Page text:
dentist-medic-orthodontic-doctor-14472113The New York University College of Nursing’s Teaching Oral-Systemic Health (TOSH) Program encourages clinicians to transition the traditional head, ears, eyes, nose, and throat (HEENT) examination to one that includes the teeth, gums, mucosa, tongue, and palate examination (HEENOT) for assessment, diagnosis, and treatment of oral-systemic health problems. The researchers detail their findings in a paper, “Putting the Mouth Back in the Head: HEENT to HEENOT,” published in the American Journal of Public Health.

Funded by a grant from the Health Resources and Service Administration, the TOSH Program aims to build an interprofessional oral health workforce capacity that addresses a significant public health issue, increases oral health care access, and improves oral-systemic health across the life span.

“Incorporating ‘O’ for oral cavity assessment adds a comprehensive focus on the oral-systemic history and physical examination of the teeth, gums, mucosa, gums, and palate,” Judith Haber, PhD, associate dean for graduate programs and principal investigator for the TOSH Program.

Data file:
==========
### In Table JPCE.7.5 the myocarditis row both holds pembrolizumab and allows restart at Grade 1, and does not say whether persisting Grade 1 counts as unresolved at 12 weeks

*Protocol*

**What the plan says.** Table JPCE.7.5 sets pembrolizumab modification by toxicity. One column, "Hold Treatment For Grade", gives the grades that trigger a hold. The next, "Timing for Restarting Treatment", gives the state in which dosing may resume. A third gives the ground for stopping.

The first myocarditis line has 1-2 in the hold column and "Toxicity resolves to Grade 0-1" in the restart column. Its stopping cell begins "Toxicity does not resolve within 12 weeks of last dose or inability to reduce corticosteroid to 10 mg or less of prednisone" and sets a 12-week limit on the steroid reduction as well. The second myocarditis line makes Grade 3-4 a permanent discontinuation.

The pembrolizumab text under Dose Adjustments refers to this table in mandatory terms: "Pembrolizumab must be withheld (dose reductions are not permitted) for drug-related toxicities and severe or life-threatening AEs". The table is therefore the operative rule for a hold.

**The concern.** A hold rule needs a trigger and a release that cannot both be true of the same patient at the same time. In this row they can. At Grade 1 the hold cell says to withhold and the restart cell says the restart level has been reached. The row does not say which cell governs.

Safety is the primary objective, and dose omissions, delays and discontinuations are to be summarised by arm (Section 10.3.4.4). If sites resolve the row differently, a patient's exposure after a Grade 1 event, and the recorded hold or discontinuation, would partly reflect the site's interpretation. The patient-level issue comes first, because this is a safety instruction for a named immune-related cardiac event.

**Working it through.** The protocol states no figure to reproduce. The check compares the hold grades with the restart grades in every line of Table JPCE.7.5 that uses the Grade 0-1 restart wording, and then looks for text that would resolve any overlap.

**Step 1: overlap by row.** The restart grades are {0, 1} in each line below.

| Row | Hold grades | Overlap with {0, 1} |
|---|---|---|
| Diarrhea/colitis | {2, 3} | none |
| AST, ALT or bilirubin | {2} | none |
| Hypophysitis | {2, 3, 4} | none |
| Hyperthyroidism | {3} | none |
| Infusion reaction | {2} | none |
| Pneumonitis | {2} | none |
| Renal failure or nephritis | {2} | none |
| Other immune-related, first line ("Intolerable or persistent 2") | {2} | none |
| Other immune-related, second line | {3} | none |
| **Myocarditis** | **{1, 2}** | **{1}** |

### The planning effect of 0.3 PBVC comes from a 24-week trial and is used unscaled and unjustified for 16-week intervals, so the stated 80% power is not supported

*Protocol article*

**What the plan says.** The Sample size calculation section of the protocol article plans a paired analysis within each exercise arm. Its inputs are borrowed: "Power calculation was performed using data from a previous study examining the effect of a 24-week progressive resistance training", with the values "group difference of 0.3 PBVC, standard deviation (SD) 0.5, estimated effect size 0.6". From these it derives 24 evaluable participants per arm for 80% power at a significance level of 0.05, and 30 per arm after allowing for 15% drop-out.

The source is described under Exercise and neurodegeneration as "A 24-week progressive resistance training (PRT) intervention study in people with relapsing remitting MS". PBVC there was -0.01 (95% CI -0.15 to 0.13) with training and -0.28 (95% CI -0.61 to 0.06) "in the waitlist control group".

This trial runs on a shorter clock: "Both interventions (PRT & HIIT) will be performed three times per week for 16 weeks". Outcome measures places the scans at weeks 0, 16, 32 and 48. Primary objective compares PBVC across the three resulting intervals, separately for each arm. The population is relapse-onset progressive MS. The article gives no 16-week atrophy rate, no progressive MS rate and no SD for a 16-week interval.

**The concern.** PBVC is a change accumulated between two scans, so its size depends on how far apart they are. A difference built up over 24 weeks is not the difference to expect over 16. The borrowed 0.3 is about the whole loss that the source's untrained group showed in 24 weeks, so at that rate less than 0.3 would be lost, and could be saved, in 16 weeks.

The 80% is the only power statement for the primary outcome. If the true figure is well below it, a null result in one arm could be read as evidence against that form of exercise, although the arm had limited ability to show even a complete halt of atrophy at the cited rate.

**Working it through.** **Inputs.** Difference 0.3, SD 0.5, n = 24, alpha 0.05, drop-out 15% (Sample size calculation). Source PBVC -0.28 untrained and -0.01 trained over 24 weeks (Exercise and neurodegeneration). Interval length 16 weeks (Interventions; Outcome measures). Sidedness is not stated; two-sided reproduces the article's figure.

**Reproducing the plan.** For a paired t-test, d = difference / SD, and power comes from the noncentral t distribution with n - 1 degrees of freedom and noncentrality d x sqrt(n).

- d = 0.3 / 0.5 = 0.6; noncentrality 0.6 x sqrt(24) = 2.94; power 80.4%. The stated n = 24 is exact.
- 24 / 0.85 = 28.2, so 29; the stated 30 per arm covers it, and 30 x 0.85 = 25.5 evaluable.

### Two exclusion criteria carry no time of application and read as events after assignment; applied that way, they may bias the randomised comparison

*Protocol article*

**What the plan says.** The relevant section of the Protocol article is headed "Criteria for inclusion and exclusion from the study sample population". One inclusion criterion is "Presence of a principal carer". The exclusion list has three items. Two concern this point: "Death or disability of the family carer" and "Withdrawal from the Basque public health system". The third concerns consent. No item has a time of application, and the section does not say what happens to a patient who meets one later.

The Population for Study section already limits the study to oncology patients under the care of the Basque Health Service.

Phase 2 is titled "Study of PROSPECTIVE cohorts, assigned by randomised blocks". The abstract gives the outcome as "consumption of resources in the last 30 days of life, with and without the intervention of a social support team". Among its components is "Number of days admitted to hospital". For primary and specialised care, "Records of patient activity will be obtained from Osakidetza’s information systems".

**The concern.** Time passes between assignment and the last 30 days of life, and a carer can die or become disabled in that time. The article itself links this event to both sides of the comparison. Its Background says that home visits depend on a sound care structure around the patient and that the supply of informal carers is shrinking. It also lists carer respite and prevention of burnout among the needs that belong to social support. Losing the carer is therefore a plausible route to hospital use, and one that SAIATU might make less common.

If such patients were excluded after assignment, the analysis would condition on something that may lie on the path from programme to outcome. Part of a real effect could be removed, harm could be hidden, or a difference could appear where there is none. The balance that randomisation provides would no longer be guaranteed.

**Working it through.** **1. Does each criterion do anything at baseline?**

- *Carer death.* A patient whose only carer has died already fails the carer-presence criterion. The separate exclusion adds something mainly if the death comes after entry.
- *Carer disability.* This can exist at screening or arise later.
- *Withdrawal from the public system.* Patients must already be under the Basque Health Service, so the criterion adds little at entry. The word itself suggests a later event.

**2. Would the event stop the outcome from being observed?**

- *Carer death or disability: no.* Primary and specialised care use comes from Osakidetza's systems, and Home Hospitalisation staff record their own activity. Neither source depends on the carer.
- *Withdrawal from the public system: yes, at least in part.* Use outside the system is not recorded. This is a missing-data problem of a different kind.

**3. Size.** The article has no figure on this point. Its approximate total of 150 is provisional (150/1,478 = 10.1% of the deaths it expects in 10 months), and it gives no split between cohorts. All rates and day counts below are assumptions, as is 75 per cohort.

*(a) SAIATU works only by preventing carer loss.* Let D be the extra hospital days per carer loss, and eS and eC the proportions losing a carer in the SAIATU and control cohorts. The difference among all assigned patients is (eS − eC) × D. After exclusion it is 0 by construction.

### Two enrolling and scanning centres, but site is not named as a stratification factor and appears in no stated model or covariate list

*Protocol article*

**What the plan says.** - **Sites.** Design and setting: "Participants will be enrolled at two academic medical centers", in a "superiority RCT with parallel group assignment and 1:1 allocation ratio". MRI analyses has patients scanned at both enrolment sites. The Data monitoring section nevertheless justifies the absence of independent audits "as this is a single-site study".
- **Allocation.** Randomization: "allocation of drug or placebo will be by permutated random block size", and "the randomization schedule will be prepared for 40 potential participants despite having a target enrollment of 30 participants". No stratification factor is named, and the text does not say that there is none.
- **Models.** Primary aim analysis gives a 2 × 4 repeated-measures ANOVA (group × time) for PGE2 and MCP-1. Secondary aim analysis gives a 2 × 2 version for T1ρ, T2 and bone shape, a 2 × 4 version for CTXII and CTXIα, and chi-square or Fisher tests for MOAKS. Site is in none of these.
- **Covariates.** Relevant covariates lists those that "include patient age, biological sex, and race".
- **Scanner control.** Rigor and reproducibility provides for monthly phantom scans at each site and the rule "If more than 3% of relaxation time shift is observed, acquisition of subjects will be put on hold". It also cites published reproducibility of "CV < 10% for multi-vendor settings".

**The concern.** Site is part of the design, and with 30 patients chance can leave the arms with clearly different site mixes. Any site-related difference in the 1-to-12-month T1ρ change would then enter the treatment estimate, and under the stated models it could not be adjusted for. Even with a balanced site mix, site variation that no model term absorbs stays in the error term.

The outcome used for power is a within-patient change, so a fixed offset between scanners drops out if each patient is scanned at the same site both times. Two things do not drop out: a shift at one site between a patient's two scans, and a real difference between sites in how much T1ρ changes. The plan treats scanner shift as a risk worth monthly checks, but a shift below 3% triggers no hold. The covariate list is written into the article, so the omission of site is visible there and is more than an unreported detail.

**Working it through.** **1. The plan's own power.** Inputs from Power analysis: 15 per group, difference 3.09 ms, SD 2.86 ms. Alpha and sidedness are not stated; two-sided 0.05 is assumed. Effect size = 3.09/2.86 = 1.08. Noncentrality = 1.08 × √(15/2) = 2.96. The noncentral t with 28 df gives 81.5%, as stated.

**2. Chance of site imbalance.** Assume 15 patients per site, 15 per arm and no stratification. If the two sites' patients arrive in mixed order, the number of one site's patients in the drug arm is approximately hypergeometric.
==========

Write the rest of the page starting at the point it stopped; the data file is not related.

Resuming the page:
For the majority of clinicians, the traditional HEENT exam excludes examination of the oral cavity, as well as the omission of oral health and its linkages to overall health in the patients’ health history, physical examination, risk assessment, and management plan. The HEENOT approach means that clinicians cannot omit oral health from the history and physical examination performed by health professionals.

The TOSH team notes the importance of using the HEENOT approach as an integral component of primary care:

  • Early childhood caries (cavities) are the most common chronic disease of childhood in 5- to 17-year-olds, five times more common than asthma;
  • Application of fluoride varnish can reduce the incidence of caries in children by up to 50%
  • Oral cancer morbidity and mortality rates have not declined over the past 10 years, at least, in part, related to absent or inadequate oral exams;
  • Human papillomavirus is associated with the recent rise in the incidence of oropharyngeal cancer;
  • Linkages between diabetes and periodontal disease are established; and
  • Older adults taking multiple medications for chronic health problems often have xerostomia (dry mouth), which increases their risk for tooth decay and poor nutrition.